Today’s Equally Yoked post is an excerpt from James-Michael Smith’s book Dating Discipleship: Essays on dating, romance and singleness for followers of Jesus.
When it comes to the Old Testament, many (if not most) Christians know that it’s important and part of Inspired Scripture…but aside from random stories about headliners like Moses, David or Abraham, or arguments over the length of the “days” in Genesis 1, the Old Testament doesn’t get much serious study time among most churchgoers.
This is especially true within youth groups and college ministry settings–where in a desire to be ‘relevant’ or ‘applicable’, the leaders often stick to Gospel stories and Paul’s letters. Seriously, how many studies on Ephesians or John do we need when most of us can’t even locate things like the Sinai Covenant, Davidic Messianic promise, or Babylonian exile in our Bibles (the very things upon which Jesus and Paul built their teachings around)?
On the rare occasion that a speaker does venture back into, say, the Bible’s Wisdom literature section (Psalms, Proverbs, Ecclesiastes…okay, let’s face it, we NEVER go to Ecclesiastes! It’s like the C-SPAN of the Bible. We know it’s there and that it’s probably important; but we’re sure not gonna sit through it!), it’s usually for the purpose of finding a quick one-liner to back up the message that we decided beforehand we want our audience to hear. Context, background and language concerns are often dismissed.
A catchy use of Scripture that is easy to remember and sticks with those we’re teaching for the rest of their lives–regardless of whether or not the message we used it to communicate is actually the message God originally intended it to communicate.
There are numerous examples of this phenomenon (the “train up a child” passage comes to mind…however, that one is actually the fault of Bible translators!), but the one I’ve heard more than all the others combined, particularly during my years in campus ministry (as both a student, and then later as I ministered to students) is Proverbs 4:23.
“Above all else, guard your heart, for it is the wellspring of life.”
Proverbs 4:23 (NIV)
In my experience, ninety-nine percent of the time it’s ever been spoken, this passage has been brought up in the context of dating or romantic relationships.
“I really like her…but I can’t tell her how I really feel. After all, we’re supposed to ‘guard our hearts’.”
“He asked me out, and rather than flat-out reject him, I told him that I’m just dating Jesus right now and that I’m trying to guard my heart.”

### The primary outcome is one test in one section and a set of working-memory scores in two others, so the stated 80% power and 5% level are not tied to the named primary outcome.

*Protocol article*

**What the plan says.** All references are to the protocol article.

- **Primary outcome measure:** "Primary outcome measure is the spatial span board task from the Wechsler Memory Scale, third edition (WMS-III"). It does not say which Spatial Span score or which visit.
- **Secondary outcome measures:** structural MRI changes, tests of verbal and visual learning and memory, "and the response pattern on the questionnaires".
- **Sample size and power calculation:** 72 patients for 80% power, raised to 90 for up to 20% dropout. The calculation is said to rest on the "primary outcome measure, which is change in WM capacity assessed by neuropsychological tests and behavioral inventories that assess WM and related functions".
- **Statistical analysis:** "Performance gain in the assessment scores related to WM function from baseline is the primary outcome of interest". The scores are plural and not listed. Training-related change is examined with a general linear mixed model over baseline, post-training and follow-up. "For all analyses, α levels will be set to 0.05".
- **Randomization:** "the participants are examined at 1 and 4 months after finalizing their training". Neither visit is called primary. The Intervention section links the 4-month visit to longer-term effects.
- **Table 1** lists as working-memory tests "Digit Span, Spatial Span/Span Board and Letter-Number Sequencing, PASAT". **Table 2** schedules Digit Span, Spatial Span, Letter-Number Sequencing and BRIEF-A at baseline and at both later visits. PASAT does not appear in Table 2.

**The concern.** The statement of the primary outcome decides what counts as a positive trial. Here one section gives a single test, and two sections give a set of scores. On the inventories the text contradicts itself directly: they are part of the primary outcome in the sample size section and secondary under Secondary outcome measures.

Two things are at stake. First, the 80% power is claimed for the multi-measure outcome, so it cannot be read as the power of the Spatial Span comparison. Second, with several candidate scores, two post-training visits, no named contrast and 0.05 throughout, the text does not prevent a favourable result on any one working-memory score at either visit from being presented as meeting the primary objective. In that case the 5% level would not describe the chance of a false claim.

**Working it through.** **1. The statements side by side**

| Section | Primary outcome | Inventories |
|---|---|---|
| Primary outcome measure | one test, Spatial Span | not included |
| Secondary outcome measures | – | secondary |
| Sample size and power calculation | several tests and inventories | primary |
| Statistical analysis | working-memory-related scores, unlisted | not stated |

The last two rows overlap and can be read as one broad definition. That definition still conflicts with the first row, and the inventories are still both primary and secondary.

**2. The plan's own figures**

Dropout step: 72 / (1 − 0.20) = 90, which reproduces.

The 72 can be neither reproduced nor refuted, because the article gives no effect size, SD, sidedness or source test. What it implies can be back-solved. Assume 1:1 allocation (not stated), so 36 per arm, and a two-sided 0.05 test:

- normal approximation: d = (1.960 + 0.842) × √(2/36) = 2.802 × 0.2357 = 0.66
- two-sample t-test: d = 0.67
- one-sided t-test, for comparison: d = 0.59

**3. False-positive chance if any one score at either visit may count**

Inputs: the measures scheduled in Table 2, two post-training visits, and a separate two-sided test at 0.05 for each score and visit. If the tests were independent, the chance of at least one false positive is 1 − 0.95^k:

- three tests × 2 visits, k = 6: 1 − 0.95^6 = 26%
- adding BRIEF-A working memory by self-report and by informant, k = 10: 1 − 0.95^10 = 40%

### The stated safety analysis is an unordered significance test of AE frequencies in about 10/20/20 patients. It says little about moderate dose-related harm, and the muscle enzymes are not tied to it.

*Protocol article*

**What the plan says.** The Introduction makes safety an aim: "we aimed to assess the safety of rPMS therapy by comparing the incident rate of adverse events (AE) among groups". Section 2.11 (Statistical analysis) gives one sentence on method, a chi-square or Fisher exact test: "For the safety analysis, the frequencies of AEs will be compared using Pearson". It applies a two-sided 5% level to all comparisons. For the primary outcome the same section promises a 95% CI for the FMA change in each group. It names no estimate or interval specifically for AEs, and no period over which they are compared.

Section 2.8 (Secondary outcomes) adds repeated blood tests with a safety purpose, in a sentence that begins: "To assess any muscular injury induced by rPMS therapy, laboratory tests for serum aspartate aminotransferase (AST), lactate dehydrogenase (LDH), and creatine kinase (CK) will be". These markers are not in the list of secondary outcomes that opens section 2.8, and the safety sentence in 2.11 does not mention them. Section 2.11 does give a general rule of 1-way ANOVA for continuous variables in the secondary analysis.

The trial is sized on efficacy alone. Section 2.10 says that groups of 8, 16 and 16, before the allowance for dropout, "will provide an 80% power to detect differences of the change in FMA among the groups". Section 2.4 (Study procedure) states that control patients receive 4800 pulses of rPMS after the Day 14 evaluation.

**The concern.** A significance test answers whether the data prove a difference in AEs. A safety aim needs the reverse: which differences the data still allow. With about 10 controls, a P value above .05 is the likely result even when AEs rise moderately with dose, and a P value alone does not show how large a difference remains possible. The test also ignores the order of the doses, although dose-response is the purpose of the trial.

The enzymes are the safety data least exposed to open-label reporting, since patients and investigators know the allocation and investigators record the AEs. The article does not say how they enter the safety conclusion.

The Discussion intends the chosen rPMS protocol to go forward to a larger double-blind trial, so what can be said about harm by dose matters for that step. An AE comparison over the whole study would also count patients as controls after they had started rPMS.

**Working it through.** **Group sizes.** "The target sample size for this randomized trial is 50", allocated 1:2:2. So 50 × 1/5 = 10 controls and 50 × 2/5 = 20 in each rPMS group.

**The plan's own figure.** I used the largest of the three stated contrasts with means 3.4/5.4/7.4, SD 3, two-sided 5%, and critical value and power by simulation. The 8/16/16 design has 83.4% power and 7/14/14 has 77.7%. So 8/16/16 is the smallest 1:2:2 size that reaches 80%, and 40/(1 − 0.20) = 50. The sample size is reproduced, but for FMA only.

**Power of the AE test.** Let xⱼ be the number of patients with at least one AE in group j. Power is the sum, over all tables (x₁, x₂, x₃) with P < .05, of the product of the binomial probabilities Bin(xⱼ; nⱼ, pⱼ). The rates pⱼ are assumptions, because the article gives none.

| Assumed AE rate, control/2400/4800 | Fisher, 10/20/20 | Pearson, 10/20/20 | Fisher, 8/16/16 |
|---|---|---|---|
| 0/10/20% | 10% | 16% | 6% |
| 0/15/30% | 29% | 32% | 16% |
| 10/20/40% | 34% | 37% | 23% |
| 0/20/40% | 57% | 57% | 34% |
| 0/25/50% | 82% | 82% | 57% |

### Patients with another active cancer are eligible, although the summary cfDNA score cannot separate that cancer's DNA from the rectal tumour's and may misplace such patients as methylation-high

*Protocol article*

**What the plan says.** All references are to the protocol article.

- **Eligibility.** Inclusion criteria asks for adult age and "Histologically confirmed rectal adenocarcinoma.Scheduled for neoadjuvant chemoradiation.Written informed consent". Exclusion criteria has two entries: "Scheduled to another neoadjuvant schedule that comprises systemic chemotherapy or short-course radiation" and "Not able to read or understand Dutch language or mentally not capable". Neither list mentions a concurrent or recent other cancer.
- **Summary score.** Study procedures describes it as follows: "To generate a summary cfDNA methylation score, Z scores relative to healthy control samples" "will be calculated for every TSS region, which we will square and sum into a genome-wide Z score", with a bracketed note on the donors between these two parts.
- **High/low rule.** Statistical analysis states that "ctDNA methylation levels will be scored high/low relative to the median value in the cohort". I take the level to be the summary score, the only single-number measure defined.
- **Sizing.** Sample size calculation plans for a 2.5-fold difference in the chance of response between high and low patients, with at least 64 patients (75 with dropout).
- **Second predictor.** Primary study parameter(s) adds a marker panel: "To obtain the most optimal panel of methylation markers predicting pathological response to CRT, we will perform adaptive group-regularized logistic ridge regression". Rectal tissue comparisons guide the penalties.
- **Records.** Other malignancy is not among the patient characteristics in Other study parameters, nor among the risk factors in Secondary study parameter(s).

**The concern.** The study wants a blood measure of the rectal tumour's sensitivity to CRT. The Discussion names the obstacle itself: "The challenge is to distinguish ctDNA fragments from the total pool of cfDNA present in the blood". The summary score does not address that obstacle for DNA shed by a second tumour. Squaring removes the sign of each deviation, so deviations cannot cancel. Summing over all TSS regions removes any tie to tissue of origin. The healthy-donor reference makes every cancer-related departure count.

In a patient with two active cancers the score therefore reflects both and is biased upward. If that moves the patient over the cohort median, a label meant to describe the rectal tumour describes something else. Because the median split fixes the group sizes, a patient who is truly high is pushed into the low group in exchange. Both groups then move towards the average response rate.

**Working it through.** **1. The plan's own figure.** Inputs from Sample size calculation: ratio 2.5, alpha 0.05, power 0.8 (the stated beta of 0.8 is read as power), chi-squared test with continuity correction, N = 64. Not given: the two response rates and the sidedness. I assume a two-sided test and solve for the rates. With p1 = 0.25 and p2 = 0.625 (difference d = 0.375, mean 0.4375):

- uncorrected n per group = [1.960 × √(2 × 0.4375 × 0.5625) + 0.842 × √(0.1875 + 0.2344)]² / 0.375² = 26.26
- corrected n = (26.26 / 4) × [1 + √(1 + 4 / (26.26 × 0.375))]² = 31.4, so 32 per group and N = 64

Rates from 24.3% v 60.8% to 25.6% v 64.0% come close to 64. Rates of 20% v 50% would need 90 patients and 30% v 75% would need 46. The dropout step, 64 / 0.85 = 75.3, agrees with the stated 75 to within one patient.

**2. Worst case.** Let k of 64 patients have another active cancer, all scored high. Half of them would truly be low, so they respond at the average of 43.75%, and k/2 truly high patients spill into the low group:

“I know you kids want to go on dates and spend time with members of the opposite sex, but don’t do it; you’ll end up having sex! The Bible says to ‘guard your heart’! That means no kissing, no hand-holding, no falling in love. Guys, you gotta kiss dating goodbye! Girls, you gotta be a lady in waiting! Guard your heart!”
Okay, that last example was a bit of a caricature…but I bet I’m not the only one who feels like that summed up the overall attitude towards romance within evangelical campus ministries, particularly in the mid-90s!
And while I’m all for encouraging high school and college kids not to have sex (I am a 33 year old virgin myself after all), my problem with using Proverbs 4:23 in discussions of dating and romance is that it’s simply not about that when we read it in its original context with its original meaning…or rather, it’s about SO MUCH MORE than that!
In English, when we hear the word “heart” we often think of something like this…
Our mind immediately romanticizes the term to a certain degree (particularly when we’re discussing romance or relationships!) and we then subconsciously interpret guarding one’s “heart” as having to do with keeping one’s romantic emotions in check…or rejecting such emotions altogether due to their “fleshly” and “unspiritual” reputation in Christian circles (which a whole other discussion in and of itself !).
However, in Hebrew (which Proverbs 4:23 was originally written and Inspired by God in), the word “heart” does not have this as its primary meaning. The Hebrew word “leb” (pronounced with a “v” sound, rhyming with “save”) is much more holistic and “is often used of such things as personality and the intellect, memory, emotions, desires and will.” [Leland Ryken et al., Dictionary of Biblical Imagery (Downers Grove, IL: InterVarsity Press, 2000), 368]. In fact, “heart” in Hebrew is the same word as “mind” (this is why I would argue that the distinction between “head-knowledge” and “heart-knowledge”, while popular among Christians, isn’t really a Biblical concept…but again, that’s a whole other issue!).